Better with Age
The creative impulse improves as well as declines.
Mar 4, 2013, Vol. 18, No. 24 • By DAVID GELERNTER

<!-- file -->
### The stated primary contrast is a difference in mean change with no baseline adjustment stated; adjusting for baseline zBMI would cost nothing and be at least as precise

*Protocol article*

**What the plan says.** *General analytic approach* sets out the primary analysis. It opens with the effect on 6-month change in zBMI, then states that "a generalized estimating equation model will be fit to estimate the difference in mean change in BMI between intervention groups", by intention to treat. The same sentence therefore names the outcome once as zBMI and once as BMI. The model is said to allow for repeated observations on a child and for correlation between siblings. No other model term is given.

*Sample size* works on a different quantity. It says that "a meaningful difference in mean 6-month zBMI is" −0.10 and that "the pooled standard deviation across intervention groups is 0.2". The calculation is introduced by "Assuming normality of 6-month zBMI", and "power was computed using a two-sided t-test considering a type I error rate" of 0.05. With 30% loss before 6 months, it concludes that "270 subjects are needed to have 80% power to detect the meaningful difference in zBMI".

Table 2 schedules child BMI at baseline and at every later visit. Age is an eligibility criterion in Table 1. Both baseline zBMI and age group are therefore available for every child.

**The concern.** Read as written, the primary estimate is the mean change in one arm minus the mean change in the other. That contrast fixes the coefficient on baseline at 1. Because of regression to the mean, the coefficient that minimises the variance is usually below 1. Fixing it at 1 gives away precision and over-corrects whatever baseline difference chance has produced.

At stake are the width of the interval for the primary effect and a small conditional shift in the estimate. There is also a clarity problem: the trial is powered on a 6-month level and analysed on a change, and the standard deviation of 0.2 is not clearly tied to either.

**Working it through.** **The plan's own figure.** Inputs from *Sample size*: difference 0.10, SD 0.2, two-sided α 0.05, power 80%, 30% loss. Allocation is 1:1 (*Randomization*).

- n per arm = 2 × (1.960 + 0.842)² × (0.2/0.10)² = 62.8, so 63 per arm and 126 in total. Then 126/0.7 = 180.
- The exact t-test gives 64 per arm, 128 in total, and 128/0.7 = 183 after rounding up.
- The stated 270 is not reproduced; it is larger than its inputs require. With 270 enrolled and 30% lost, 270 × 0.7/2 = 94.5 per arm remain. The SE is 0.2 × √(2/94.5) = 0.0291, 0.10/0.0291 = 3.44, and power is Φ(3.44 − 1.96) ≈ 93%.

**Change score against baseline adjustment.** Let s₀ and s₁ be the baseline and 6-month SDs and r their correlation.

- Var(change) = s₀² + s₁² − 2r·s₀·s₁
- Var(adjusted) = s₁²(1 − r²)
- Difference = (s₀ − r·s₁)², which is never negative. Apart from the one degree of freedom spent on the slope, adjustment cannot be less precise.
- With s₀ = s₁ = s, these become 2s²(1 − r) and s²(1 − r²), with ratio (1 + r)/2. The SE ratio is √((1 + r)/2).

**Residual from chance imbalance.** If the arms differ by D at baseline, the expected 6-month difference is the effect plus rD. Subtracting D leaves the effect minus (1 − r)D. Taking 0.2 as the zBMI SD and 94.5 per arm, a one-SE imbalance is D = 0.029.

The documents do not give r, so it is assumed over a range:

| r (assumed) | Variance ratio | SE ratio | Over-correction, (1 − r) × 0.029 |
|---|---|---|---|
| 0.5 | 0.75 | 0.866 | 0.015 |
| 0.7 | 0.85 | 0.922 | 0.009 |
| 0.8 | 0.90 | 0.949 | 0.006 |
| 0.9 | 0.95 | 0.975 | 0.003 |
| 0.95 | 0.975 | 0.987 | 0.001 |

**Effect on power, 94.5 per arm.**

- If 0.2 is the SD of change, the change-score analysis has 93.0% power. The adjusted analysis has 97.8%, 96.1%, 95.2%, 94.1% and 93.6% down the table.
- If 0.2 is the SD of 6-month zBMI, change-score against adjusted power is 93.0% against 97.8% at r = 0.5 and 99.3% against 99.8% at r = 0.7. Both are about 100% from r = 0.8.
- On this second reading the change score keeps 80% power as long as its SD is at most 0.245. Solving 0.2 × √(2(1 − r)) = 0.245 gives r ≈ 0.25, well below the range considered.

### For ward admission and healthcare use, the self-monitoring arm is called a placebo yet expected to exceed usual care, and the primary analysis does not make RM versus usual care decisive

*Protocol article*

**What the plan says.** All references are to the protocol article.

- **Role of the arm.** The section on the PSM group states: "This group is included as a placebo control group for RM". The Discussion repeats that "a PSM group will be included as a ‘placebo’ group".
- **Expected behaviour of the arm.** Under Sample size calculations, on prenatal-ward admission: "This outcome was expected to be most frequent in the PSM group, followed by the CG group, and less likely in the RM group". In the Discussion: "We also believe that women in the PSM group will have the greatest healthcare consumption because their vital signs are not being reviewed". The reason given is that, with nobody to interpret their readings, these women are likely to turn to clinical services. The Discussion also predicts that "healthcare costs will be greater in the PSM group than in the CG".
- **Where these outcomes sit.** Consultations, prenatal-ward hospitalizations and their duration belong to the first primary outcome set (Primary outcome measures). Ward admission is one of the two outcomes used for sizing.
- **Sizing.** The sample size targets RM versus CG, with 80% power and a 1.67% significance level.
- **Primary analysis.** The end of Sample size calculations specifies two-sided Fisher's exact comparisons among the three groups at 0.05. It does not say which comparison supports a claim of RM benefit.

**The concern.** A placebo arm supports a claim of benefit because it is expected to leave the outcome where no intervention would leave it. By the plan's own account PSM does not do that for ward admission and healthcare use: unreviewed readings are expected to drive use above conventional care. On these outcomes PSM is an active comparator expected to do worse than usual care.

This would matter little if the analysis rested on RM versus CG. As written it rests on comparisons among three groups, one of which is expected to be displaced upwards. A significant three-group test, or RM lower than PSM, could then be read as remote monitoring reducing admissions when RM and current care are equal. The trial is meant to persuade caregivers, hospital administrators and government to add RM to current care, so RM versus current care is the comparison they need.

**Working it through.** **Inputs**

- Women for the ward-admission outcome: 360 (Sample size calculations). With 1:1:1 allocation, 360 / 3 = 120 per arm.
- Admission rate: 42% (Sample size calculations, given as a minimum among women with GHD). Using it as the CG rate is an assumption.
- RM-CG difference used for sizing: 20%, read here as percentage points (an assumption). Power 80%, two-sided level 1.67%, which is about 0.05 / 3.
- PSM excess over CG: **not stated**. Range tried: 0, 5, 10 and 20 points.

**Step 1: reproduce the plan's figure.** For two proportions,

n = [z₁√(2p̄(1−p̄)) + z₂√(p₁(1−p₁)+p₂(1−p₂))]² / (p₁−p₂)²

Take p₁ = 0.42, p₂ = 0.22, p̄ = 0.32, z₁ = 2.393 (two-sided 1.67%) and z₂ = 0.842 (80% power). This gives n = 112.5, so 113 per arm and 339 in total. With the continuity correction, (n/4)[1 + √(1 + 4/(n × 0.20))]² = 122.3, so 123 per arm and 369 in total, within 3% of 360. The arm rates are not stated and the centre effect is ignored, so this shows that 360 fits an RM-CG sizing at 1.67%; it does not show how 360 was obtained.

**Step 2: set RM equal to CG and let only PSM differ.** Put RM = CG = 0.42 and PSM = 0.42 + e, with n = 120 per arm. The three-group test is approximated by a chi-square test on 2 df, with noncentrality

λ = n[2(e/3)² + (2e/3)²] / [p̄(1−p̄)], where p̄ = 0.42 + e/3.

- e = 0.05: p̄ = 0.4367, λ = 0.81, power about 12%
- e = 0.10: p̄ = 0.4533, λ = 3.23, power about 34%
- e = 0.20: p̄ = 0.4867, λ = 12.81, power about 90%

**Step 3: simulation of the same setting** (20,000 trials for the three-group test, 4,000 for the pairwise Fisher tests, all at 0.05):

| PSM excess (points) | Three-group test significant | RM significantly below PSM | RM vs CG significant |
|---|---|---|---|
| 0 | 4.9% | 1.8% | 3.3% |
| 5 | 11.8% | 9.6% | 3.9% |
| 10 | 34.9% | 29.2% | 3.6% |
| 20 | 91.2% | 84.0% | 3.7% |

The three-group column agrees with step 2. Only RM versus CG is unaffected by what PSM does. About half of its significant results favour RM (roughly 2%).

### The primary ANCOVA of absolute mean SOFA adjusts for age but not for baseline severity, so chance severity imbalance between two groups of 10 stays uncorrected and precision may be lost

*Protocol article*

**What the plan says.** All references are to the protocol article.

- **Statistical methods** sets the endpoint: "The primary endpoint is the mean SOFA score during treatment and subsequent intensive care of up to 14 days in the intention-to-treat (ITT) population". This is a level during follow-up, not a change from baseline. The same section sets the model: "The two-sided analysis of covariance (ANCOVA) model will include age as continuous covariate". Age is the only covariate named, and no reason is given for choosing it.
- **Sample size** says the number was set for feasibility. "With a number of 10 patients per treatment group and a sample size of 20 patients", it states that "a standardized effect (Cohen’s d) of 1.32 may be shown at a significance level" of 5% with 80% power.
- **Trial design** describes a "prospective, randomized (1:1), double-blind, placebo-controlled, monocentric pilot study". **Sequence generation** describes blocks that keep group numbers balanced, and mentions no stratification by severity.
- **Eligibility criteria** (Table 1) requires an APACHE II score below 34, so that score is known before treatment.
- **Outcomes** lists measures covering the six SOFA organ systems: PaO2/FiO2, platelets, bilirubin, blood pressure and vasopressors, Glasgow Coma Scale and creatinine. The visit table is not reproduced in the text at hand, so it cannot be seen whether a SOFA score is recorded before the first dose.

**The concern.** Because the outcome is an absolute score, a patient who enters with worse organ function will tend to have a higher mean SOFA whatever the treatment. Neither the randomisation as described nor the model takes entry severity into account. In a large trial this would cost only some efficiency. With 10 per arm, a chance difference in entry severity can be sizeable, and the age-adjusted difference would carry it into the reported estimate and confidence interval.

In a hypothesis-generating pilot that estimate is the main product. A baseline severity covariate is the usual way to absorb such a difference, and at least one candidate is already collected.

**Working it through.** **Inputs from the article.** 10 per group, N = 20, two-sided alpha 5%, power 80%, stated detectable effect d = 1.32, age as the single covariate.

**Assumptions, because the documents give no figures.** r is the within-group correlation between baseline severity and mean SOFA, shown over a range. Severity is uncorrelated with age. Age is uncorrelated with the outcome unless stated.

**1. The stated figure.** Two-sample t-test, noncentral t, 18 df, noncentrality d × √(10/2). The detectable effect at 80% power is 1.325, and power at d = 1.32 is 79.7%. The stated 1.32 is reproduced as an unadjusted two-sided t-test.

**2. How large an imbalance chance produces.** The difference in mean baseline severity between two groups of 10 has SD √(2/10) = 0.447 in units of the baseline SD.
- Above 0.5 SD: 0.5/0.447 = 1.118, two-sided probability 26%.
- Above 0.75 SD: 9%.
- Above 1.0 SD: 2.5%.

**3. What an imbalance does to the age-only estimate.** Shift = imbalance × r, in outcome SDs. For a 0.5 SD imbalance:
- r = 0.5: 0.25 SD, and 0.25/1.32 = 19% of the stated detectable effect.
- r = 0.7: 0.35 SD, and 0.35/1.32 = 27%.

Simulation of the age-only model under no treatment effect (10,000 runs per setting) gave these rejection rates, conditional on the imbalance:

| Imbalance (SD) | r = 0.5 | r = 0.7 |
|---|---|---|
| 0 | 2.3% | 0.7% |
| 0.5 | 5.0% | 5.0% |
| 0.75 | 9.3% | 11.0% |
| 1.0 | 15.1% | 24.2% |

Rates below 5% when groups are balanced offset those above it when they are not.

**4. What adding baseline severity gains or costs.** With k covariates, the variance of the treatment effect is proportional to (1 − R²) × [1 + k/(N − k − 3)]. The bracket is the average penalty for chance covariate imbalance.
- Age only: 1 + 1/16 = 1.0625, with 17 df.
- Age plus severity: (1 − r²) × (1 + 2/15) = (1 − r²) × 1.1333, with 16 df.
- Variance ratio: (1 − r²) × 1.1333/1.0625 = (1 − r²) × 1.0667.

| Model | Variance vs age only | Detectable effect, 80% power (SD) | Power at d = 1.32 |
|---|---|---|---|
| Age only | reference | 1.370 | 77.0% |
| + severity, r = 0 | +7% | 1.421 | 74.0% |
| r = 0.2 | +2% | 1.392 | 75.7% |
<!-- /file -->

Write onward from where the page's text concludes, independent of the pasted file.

The catalog and curators don’t tell us much about Matisse’s unique color genius, but the paintings tell us everything. He is famous for his ability to use black as a hue, but his greatest virtuosity is reserved for green. No color has a greater range of separable nuances; and the hardest of all colors to use isn’t black but plain, bright, kindergarten green. Which is an oddly shocking color: You can buy large assortments of pastels from many leading makers and discover not one plain, bright green in any of them. Matisse is one of the few painters in history who uses this color effectively. Like van Gogh, Degas, Stuart Davis, and de Kooning, he prefers opaque color. In his greatest paintings (nearly all of them late), the colors tend to be laid on with hardly any variation within a color zone. These habits of opacity and uniform color-zones made it natural for him to work in cutouts, cut sheets of uniformly colored paper pasted together and painted in gouache (opaque watercolor).
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